Radiocommunications Advisory Group An ITU body established to review priorities, programs, operations and strategies related to radiocommunication assemblies, study groups and preparation for radiocommunication conferences
Describes a margin that isn't flush Rag right means the right margin isn't flush Rag left means the left margin isn't flush The expression "flush left/rag right" is sometimes used to describe type that is *quadded left
A card, usually a low card, that, when it appears, has no apparent impact on the hand A flop of 7 4 2 is a rag flop - few playable hands match the flop well If the table shows QJT9, all of spades, a 2h on the river is a rag I didn't think anyone could've hit the flop when it came all rags
cause annoyance in; disturb, especially by minor irritations; "Mosquitoes buzzing in my ear really bothers me"; "It irritates me that she never closes the door after she leaves"
The term rag is often used interchangeably with cotton fiber content and harkens to a period of time when paper was actually made using cotton rags which were cleaned and then broken down into fibers which were then used to manufacture paper In a sense it could be stated that the fine paper business has been engaged in recycling materials for production since its very beginning Today paper is no longer made from rags and the term rag is falling in disfavor by the industry in lieu of the phrase cotton fiber content
a week at British universities during which side-shows and processions of floats are organized to raise money for charities
Formerly the principal raw material used in the making process; often meaning cotton rags Rag content describes the amount of cotton fiber relative to the total amount of material used in the pulp "Rag content" is not widely used (or is a misnomer) today as more and more high quality paper is made not from rag but from linters
censure severely or angrily; "The mother scolded the child for entering a stranger's car"; "The deputy ragged the Prime Minister"; "The customer dressed down the waiter for bringing cold soup"
disapproval People refer to a newspaper as a rag when they have a poor opinion of it. `This man Tom works for a local rag,' he said. see also ragged
A rag is a piece of old cloth which you can use to clean or wipe things. He was wiping his hands on an oily rag
If you describe something as a red rag to a bull, you mean that it is certain to make a particular person or group very angry. This sort of information is like a red rag to a bull for the tobacco companies. A piece written in ragtime. ragged ragging to laugh at someone or play tricks on them = tease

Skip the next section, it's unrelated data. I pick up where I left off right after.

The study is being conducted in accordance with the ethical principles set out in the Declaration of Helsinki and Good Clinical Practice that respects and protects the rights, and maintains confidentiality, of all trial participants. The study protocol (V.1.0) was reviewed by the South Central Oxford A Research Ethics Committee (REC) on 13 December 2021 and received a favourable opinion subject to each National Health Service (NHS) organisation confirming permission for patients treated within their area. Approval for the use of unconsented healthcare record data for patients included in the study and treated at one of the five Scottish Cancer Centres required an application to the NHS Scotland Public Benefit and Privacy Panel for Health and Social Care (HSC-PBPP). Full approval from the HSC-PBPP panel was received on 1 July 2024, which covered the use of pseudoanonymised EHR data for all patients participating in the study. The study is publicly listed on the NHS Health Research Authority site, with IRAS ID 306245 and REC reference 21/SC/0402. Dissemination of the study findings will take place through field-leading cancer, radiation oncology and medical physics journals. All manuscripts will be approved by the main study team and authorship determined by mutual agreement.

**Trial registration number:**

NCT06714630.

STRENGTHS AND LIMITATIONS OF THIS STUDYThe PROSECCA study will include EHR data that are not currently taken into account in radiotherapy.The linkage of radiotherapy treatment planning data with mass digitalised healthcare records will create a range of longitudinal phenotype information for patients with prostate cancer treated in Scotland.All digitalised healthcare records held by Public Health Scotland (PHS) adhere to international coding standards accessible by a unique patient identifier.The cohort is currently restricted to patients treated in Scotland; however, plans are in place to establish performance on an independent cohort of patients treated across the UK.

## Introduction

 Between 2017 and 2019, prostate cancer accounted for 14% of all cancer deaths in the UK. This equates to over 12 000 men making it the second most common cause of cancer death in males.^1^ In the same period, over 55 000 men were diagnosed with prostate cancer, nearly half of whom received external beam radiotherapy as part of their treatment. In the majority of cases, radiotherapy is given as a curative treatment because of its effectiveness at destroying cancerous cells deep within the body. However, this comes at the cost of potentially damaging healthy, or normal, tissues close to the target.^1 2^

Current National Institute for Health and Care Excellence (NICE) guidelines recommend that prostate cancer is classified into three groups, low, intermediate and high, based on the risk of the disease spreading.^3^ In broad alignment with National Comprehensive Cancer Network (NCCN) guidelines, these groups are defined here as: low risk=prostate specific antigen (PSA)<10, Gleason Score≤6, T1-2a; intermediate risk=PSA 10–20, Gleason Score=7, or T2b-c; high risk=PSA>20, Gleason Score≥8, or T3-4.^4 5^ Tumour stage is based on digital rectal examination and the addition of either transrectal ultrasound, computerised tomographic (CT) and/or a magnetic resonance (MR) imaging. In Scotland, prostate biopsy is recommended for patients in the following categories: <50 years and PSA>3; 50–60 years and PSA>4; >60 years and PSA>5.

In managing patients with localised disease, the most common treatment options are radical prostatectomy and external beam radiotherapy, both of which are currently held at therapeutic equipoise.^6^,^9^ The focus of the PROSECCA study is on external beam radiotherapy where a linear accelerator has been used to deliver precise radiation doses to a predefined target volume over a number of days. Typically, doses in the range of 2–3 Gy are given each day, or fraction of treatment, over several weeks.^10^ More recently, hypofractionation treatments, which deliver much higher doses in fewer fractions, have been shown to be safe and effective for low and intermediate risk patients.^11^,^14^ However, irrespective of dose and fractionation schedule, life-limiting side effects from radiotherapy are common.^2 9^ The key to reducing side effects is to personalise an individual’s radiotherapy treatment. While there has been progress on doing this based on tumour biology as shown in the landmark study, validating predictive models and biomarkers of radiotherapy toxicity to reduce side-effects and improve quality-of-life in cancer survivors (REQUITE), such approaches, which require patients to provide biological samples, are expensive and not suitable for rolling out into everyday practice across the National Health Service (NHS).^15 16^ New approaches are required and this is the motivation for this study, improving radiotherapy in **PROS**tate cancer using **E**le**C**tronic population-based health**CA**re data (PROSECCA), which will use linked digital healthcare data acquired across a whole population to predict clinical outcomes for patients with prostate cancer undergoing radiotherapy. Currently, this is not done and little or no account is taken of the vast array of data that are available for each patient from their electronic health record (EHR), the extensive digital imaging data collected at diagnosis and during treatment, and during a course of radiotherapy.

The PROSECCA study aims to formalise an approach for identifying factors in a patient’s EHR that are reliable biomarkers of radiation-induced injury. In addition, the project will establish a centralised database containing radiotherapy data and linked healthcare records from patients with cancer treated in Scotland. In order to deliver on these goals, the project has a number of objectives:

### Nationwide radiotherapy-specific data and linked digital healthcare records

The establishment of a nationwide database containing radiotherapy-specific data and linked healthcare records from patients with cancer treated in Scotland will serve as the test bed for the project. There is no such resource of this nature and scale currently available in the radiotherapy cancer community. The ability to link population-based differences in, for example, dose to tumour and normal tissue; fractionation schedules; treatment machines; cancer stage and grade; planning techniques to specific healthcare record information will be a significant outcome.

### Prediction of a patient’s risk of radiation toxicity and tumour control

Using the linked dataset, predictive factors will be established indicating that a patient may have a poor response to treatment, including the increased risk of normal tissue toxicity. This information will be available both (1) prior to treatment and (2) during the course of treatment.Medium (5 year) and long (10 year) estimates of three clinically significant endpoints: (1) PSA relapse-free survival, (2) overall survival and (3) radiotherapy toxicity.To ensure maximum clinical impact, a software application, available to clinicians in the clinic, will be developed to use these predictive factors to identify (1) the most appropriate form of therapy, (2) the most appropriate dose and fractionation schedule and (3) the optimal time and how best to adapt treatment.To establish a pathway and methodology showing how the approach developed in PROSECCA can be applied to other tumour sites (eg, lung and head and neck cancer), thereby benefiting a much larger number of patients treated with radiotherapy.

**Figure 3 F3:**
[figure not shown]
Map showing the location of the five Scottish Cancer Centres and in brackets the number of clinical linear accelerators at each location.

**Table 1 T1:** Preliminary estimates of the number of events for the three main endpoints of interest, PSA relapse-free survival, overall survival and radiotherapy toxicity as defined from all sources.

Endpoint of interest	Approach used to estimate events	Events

a boisterous practical joke (especially by college students) a small piece of cloth or paper a week at British universities during which side-shows and processions of floats are organized to raise money for charities break into lumps before sorting; "rag ore"
We're kind of running the clock here and there's a question as to whether the government's ragging the puck. There's absolutely no reason why we can't get an agreement. I'm optimistic we can, but it's getting a bit late.
The rag trade is the business and industry of making and selling clothes, especially women's clothes. The rag trade is extremely competitive, and one needs plenty of contacts in order to survive. The garment industry. the rag trade the business of making and selling clothes, especially women's clothes = the fashion industry
having an irregular outline; "text set with ragged right margins"; "herded the class into a ragged line" worn out from stress or strain; "run ragged" being or dressed in clothes that are worn or torn; "clothes as ragged as a scarecrow's"; "a ragged tramp
You can say that something is ragged when it is untidy or uneven. O'Brien formed the men into a ragged line. = uneven + raggedly rag·ged·ly Some people tried to sing, but their voices soon died raggedly away
Someone who is ragged looks untidy and is wearing clothes that are old and torn. The five survivors eventually reached safety, ragged, half-starved and exhausted. + raggedly rag·ged·ly raggedly dressed children
retaining the puck by clever stickhandling; often used by a shorthanded team to kill time red line: the line that divides the length of the ice surface in half referee: the chief official in a hockey game, distinguished from the other officials by a red armband; he starts the game, calls most of the penalties and makes the final decision in any dispute; he is responsible for making sure the ice, the nets and the clock are in good condition; he wears black pants and an official league sweater; he is also on skates referee's crease: a semi-circular area, with a 10 foot radius, marked in red on the ice in front of the timekeepers' bench into which players may not follow a referee roster: a list of the players on a team roughing: a minor penalty which occurs when a fight between players is more of a pushing and shoving match; a less severe penalty than fighting S
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